“A bird of the air shall carry the voice, and that which hath wings shall tell the matter.”

At the dead of night by the side of the Sea
I met my gray-haired enemy,—
The glittering light of his serpent eye
Was all I had to see him by.

At the dead of the night, and stormy weather
We went into a cave together, –
Into a cave by the side of the Sea,
And—he never came out with me!

The flower that up through the April mould
Comes like a miser dragging his gold,
Never made spot of earth so bright
As was the ground in the cave that night.

Dead of night, and stormy weather!
Who should see us going together
Under the black and dripping stone
Of the cave from when I came alone!

Next day as my boy sat on my knee
He picked the gray hairs off from me,
And told with eyes brimful of fear
How a bird in the meadow near

Over her clay-built nest had spread
Sticks and leaves all bloody red,
Brought from a cave by the side of the Sea
Where some murdered man must be.

This poem is in the public domain.

There is music, deep and solemn 
   Floating through the vaulted arch 
When, in many an angry column, 
   Clouds take up their stormy march: 
O’er the ocean billows, heaping 
    Mountains on the sloping sands, 
There are ever wildly sweeping 
    Shapeless and invisible hands. 

Echoes full of truth and feeling 
   From the olden bards sublime, 
Are, like spirits, brightly stealing
   Through the broken walls of time. 
The universe, that glorious palace, 

    Thrills and trembles as they float, 
Like the little blossom’s chalice
     With the humming of the mote. 

On the air, as birds in meadows—
   Sweet embodiments of song—
Leave their bright fantastic shadows 
    Trailing goldenly along. 
Till, aside our armor laying, 
    We like prisoners depart, 
In the soul is music playing 
    To the beating of the heart.

This poem is in the public domain. Published in Poem-a-Day on January 19, 2020, by the Academy of American Poets.

Light breaks where no sun shines;
Where no sea runs, the waters of the heart
Push in their tides;
And, broken ghosts with glow-worms in their heads,
The things of light
File through the flesh where no flesh decks the bones.

A candle in the thighs
Warms youth and seed and burns the seeds of age;
Where no seed stirs,
The fruit of man unwrinkles in the stars,
Bright as a fig;
Where no wax is, the candle shows its hairs.

Dawn breaks behind the eyes;
From poles of skull and toe the windy blood
Slides like a sea;
Nor fenced, nor staked, the gushers of the sky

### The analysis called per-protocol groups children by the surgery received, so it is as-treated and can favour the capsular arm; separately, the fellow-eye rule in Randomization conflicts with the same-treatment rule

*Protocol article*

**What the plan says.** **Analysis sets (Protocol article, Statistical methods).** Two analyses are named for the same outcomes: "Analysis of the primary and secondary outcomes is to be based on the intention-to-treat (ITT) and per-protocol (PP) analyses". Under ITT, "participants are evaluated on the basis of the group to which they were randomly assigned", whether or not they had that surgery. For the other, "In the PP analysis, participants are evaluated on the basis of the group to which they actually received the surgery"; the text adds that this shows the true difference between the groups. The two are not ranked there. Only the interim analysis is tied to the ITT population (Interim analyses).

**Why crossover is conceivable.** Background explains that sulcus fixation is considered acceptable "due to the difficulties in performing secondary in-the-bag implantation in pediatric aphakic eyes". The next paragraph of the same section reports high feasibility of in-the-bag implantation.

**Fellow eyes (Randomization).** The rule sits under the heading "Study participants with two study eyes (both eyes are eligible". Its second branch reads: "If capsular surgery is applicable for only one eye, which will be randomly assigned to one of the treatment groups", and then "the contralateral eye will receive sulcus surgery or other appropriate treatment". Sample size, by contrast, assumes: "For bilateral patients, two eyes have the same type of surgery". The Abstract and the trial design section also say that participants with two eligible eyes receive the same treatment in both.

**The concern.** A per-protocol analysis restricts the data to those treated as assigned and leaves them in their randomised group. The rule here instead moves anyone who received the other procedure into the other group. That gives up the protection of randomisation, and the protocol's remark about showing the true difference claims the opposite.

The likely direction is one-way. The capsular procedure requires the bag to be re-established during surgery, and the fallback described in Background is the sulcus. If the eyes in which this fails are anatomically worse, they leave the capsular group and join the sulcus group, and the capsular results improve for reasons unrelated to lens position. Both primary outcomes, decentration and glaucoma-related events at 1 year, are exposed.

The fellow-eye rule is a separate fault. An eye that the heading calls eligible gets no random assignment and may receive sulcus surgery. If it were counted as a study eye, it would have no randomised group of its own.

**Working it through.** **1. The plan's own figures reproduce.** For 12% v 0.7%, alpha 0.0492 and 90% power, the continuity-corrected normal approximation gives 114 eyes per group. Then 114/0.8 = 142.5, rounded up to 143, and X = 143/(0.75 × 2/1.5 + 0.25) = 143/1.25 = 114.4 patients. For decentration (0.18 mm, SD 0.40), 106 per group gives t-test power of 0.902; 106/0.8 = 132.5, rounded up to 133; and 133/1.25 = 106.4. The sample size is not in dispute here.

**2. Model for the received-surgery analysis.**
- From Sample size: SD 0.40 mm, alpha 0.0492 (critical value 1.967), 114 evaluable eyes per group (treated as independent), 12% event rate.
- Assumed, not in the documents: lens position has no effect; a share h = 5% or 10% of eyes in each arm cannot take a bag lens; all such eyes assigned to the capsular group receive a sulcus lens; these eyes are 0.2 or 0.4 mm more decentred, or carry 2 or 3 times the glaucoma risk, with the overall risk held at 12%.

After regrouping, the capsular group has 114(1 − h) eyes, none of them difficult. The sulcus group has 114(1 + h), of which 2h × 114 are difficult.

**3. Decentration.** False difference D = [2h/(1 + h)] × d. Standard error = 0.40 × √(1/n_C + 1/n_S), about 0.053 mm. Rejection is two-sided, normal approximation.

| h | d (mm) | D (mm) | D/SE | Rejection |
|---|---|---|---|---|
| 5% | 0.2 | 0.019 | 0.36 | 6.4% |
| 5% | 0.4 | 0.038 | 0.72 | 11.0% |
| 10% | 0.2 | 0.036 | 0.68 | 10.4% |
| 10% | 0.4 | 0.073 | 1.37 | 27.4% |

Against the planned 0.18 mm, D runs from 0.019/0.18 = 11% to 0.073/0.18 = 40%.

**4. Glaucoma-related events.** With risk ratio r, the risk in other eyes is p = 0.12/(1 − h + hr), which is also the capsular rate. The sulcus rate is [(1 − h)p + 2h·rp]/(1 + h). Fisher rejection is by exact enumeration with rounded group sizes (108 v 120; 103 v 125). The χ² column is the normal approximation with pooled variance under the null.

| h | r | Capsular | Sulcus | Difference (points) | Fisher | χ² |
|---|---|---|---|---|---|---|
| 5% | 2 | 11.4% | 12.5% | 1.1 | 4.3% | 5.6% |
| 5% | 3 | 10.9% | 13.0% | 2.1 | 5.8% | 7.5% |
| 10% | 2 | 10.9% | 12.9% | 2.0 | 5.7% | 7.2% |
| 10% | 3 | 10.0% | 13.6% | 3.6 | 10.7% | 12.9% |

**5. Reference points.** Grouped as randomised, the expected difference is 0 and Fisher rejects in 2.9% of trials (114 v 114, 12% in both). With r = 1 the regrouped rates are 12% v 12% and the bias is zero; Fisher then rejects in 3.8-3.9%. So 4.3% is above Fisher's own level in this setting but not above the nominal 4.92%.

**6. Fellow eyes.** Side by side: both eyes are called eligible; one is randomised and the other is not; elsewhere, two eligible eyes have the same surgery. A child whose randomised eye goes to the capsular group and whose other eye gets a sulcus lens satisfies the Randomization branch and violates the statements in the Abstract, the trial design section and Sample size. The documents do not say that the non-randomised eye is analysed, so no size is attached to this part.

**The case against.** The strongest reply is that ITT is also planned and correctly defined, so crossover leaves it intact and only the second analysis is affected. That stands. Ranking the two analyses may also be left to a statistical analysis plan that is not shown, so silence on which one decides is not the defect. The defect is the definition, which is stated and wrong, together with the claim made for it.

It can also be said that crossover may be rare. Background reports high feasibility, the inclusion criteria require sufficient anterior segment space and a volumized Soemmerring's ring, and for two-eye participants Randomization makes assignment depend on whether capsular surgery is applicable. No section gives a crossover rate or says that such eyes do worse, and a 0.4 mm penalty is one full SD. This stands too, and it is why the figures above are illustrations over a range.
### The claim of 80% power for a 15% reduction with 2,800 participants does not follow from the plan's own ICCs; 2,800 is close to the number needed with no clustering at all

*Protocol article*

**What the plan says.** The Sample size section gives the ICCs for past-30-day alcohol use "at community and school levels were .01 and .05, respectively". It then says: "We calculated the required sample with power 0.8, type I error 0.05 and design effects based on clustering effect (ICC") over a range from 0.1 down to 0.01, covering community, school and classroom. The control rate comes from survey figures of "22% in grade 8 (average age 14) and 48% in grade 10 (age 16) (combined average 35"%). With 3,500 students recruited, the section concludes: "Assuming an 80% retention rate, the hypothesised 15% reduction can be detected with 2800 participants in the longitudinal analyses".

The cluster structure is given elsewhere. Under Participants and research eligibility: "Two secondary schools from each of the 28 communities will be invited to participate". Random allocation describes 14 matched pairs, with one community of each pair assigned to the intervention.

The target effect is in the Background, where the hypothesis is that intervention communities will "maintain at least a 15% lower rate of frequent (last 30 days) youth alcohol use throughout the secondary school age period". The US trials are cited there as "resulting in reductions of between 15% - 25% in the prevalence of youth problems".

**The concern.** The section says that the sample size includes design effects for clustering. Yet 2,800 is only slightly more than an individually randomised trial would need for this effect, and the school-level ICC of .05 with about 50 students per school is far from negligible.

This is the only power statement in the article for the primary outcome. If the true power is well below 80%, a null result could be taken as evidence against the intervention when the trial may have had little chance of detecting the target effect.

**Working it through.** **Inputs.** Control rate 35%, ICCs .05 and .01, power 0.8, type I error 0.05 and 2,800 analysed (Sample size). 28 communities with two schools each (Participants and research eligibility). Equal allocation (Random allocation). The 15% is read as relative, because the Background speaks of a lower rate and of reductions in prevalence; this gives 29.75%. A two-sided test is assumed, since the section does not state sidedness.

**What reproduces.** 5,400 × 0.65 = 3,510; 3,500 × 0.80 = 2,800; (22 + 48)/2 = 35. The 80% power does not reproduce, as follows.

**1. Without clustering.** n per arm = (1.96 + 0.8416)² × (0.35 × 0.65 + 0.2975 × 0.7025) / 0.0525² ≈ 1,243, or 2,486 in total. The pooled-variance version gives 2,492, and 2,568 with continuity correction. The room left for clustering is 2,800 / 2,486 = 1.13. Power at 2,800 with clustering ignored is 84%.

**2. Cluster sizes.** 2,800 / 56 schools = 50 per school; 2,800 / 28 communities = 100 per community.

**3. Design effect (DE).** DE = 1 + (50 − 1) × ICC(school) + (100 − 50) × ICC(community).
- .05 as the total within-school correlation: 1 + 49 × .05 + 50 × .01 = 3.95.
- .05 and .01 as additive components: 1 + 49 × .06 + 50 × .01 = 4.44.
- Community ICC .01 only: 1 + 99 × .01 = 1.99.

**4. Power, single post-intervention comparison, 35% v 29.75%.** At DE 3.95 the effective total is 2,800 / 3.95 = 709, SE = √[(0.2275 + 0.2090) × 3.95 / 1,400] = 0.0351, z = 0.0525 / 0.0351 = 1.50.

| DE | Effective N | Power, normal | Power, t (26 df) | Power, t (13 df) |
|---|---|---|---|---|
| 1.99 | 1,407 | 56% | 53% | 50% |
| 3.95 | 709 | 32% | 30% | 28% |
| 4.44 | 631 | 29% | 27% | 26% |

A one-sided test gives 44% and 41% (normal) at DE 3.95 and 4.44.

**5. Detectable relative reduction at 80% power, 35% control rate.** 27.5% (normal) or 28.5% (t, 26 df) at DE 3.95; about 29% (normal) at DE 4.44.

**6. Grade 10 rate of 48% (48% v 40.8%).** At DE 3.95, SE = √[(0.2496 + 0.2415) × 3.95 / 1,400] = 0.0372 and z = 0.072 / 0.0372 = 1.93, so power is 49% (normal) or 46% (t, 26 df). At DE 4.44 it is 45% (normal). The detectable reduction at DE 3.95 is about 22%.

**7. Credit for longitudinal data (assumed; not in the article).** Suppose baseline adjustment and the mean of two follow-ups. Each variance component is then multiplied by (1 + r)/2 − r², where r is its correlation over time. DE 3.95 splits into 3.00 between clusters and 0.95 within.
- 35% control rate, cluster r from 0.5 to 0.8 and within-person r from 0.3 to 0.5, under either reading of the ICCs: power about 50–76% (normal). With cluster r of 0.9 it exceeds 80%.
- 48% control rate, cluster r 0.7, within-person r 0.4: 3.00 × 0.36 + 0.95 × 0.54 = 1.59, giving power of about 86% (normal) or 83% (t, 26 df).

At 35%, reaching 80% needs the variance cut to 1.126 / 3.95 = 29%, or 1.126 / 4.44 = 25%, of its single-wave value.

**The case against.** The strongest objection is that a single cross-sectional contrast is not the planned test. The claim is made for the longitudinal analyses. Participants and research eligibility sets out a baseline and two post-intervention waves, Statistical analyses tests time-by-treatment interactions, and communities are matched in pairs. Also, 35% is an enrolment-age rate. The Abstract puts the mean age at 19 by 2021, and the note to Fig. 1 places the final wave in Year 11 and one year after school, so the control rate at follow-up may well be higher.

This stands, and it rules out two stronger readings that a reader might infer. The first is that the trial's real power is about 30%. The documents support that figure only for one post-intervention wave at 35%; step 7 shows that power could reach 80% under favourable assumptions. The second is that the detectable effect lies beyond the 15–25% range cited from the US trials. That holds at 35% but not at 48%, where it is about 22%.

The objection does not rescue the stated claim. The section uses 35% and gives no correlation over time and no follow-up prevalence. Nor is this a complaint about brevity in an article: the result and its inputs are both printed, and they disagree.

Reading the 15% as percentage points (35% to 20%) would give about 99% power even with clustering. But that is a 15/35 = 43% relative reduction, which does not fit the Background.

Spout to the rod
Divining in a smile the oil of tears.

Night in the sockets rounds,
Like some pitch moon, the limit of the globes;
Day lights the bone;
Where no cold is, the skinning gales unpin
The winter's robes;
The film of spring is hanging from the lids.

Light breaks on secret lots,
On tips of thought where thoughts smell in the rain;
When logics dies,
The secret of the soil grows through the eye,
And blood jumps in the sun;
Above the waste allotments the dawn halts.

From The Poems of Dylan Thomas, published by New Directions. Copyright © 1952, 1953 Dylan Thomas. Copyright © 1937, 1945, 1955, 1962, 1966, 1967 the Trustees for the Copyrights of Dylan Thomas. Copyright © 1938, 1939, 1943, 1946, 1971 New Directions Publishing Corp. Used with permission.

Very quick. Very intense, like a wolf
at a live heart, the sun breaks down.
What is important is to avoid
the time allotted for disavowels
as the livid wound
leaves a trace      leaves an abscess
takes its contraction for those clouds
that dip thunder & vanish
like rose leaves in closed jars.
Age approaches, slowly. But it cannot
crystal bone into thin air.
The small hours open their wounds for me.
This is a woman's confession:
I keep this wolf because the wilderness gave it to me.



Sources: [Anne Sexton, Dylan Thomas, Larry Levis, Ingeborg Bachmann, Octavio Paz, Henri Michaux, Agnes Nemes Nagy, Joyce Mansour, William Burroughs, Meret Oppenheim, Mary Low, Adrienne Rich, Carl Sandburg]

Copyright © 2011 by Simone Muench. Used with permission of the author.

translated by Alejandro Cáceres Joseph

In the bosom of the sad evening
I called upon your sorrow… Feeling it was
Feeling your heart as well. You were pale
Even your voice, your waxen eyelids,

Lowered… and remained silent… You seemed
To hear death passing by… I who had opened
Your wound bit on it—did you feel me?—
As into the gold of a honeycomb I bit!

I squeezed even more treacherously, sweetly
Your heart mortally wounded,